So Many Unrecognized Lasts
All last year, I followed the story of a little boy named Coleman who was battling spine cancer. His mother is adept at word pictures, writing the way he talks (he referred to cancer as “tancer” for example), and sharing the strength that she draws from God as they watched him deteriorate over the fall and holiday weeks. Early in January, another notice hit my inbox… their Carepage had been updated. My stomach twisted as I clicked on it — the news all through December had been very bad and he hadn’t been doing well at all. My gut told me that this was “the message,” and it was correct. Coleman lost his battle with cancer the night before.
His mom wrote about how they had to leave the house with half the Christmas gifts unopened, just as it was, to go to the hospice center. And how strange it was to return, without Coleman.
Her story reminded me so much of Elli’s last day, and of the morning she died. My mind has returned over and over to those last couple of days, and all the last things that we didn’t know were lasts.
On Friday, I drove her to school because the bus was late. That was the last time I loaded and unloaded her in her wheelchair. It was the last day I met her school bus at the foot of our driveway and saw her grin at me from the top of the lift.
Saturday morning, she woke up early and I found that she had thrown up in her bed. I gave her a shower, a rare thing for me as her daddy usually serenaded her during evening showers when I had no energy left for such things. We took our time, enjoying the suds and the warmth and just getting clean. I bundled her up in comfie clothes and we settled in on the couch for a day of snuggling my sick girl. That was her last shower, and I feel incredibly privileged to have given it to her.
That afternoon, she fell asleep on the couch. Elli never ever ever took naps unless she was sick. So I sat across from her and just drank in the beauty of her sleeping, relaxed, peaceful face.
Saturday night, I missed her last bedtime routine. I had messed up my ankle Thursday or Friday and by that evening, it was pretty stiff and swollen. I made a concious choice to stay in the family room with my feet up while Scott put the kids to bed. I remember thinking that I really should hobble down the hall and participate, but deciding not to. What a selfish decision.
Late Saturday night, I went in to check on Elli and give her some more formula and her night-time medicines. I kept the lights dim, but checked her to be sure she hadn’t thrown up again. She was sleeping soundly, barely stirring as I fiddled with her g-tube. I gave her a kiss and closed the door. The last time I saw her alive.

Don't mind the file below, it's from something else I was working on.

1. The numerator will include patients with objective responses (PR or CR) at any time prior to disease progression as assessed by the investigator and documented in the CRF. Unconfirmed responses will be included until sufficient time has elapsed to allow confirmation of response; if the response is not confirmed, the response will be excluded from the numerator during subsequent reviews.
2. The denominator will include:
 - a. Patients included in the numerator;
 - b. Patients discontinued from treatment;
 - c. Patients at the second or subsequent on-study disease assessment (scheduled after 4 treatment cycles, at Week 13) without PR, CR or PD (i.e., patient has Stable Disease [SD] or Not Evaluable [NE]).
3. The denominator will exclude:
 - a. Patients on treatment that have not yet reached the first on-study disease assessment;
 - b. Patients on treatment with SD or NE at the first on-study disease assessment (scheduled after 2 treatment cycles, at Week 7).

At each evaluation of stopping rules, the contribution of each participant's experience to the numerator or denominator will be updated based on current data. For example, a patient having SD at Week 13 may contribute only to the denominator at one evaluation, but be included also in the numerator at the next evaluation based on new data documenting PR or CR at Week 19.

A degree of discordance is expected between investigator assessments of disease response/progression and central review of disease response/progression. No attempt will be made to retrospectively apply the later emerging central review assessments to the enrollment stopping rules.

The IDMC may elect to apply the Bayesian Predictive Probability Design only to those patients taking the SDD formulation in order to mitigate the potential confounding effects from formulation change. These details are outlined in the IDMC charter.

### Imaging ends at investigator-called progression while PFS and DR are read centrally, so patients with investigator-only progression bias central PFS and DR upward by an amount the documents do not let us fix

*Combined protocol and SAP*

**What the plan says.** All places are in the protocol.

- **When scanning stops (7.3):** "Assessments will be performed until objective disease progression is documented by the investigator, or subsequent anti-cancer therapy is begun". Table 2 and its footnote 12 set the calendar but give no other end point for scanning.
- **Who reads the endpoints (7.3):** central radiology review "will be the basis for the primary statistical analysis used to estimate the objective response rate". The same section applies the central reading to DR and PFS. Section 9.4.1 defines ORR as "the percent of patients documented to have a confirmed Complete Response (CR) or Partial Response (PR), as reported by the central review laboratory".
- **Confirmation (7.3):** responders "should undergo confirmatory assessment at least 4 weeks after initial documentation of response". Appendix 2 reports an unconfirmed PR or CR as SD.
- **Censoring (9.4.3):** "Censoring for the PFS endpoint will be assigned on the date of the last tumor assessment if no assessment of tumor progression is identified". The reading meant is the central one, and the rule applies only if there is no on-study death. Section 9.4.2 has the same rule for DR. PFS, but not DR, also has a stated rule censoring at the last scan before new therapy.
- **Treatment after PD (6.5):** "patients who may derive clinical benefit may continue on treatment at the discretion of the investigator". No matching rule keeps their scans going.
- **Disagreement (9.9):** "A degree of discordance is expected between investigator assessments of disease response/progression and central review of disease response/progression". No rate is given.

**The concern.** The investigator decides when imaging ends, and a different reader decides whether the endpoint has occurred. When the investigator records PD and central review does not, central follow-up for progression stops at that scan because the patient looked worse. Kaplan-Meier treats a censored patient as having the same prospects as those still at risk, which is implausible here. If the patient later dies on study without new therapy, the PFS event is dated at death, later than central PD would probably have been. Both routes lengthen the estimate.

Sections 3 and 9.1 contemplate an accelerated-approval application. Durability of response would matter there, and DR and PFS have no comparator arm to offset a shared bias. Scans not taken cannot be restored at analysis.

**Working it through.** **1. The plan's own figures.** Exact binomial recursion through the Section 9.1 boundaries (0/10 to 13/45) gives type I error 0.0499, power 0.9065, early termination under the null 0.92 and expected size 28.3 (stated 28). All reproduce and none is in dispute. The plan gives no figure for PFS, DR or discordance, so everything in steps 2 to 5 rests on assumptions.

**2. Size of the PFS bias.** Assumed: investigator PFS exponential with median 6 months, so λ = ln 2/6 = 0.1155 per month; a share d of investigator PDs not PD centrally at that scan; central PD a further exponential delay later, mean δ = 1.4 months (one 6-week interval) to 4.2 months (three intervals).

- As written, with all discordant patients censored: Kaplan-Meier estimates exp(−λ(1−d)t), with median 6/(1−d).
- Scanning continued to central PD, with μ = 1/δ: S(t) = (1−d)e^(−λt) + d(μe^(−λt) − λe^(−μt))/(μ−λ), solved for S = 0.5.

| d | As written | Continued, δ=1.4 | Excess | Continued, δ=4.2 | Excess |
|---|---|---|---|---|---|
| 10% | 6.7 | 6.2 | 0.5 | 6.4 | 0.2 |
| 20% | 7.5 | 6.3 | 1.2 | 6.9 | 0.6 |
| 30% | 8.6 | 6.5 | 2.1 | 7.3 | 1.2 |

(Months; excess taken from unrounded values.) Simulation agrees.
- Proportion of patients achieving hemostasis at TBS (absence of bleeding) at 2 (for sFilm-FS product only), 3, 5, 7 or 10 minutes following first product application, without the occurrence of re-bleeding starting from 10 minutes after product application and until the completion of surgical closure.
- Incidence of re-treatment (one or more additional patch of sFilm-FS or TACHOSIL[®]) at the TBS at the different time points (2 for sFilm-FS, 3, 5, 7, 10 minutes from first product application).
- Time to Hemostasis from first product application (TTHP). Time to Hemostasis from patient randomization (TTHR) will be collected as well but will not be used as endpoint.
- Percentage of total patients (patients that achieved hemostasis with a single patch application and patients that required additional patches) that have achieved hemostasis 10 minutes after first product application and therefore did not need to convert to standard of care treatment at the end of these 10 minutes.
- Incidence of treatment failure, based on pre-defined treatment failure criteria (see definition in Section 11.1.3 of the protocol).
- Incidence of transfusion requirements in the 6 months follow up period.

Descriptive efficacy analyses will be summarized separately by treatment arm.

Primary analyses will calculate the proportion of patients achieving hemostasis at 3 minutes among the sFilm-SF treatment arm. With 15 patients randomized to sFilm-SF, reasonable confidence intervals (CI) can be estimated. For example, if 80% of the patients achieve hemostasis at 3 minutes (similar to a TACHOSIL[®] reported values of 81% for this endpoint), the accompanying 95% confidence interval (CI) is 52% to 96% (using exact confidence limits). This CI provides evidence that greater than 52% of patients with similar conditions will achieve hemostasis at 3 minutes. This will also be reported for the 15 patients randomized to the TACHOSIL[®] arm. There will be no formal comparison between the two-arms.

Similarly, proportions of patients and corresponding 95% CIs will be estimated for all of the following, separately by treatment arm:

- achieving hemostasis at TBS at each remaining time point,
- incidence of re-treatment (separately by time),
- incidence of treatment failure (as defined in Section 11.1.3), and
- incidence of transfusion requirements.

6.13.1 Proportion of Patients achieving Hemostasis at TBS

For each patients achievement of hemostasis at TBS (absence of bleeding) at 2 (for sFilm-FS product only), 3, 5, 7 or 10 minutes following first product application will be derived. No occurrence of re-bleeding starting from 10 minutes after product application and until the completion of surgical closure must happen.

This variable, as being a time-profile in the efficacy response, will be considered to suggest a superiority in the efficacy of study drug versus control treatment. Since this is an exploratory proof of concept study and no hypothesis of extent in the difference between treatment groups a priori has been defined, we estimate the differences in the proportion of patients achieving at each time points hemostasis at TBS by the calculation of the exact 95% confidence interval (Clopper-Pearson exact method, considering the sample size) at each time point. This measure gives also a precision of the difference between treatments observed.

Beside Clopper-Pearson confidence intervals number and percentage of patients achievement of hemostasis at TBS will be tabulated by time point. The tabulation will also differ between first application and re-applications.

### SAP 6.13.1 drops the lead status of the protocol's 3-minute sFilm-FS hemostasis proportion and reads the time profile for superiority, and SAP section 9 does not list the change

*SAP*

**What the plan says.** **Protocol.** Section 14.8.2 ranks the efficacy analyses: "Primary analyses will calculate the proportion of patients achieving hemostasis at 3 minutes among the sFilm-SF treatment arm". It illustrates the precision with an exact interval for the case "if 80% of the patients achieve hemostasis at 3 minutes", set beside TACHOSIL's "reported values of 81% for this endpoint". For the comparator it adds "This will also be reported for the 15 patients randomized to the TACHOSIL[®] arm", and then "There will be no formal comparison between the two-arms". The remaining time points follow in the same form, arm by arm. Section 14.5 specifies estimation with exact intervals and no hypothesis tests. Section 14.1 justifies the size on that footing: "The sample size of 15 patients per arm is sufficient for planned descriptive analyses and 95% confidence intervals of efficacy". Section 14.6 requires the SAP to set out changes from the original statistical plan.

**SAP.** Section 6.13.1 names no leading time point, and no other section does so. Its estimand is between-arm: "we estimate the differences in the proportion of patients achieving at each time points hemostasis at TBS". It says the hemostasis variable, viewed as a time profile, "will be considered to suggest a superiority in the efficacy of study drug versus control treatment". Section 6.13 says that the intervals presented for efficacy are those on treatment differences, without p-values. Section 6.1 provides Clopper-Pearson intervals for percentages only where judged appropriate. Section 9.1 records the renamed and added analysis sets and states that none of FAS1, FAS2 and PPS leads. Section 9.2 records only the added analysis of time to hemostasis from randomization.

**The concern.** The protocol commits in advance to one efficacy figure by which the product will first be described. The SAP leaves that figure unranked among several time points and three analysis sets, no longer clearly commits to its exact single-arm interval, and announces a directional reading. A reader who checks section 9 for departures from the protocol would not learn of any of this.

Then Sunday morning, as I was just getting Little Boy out of his pajamas, Scott’s tone and words shattered our morning routine.
“Joy, Elli is very still.”
Set Little Boy down. Shoot across the hall from the kids’ room to Elli’s bedside. Drink in Elli’s face: eyes not quite closed, body more still than even when she was under anesthesia, skin still warm and soft. Trembling fingers under quiet nostrils, desperate to feel a whisper of a breath. Nothing. Feel her chest for a heart beat. Still… for the first time since she was 4 days old. We had missed her last breath, her last heart beat.
Giant frantic footsteps toward the phone. Dial the dreaded but hopeful numbers. 9. 1. 1.
Scoop her up out of bed, rip off leg braces… all for the last time. Chest compressions counted in sobs as sirens near.
Throw on clothes and grab medicines as the EMTs do their work. Last surreal ride with her, sirens wailing my prayers through the beautiful dawn morning. “Please God, let this be clear one way or the other. Please take her or heal her. Please don’t force us to make decisions about life support.”
Watch the EMTs continue working on her, but know by the way they were working that she is already gone. Think, “Is this really it? I thought it would feel different somehow.”
Then. It stops. Kind and sorrowful doctors and nurses tell us she is gone. We sit with her as her skin loses its life-warmth. But we know that the child we love is not there in front of us anymore. We walk out of the hospital. Without her.
We are those rare parents who experience the end of our task of raising a child. It is finished.
Despite the tears and the pain of it, I still cherish those lasts. And I look forward to the day when I meet my daughter again, in her new and able and perfect body. And we begin a whole series of firsts in the life to come.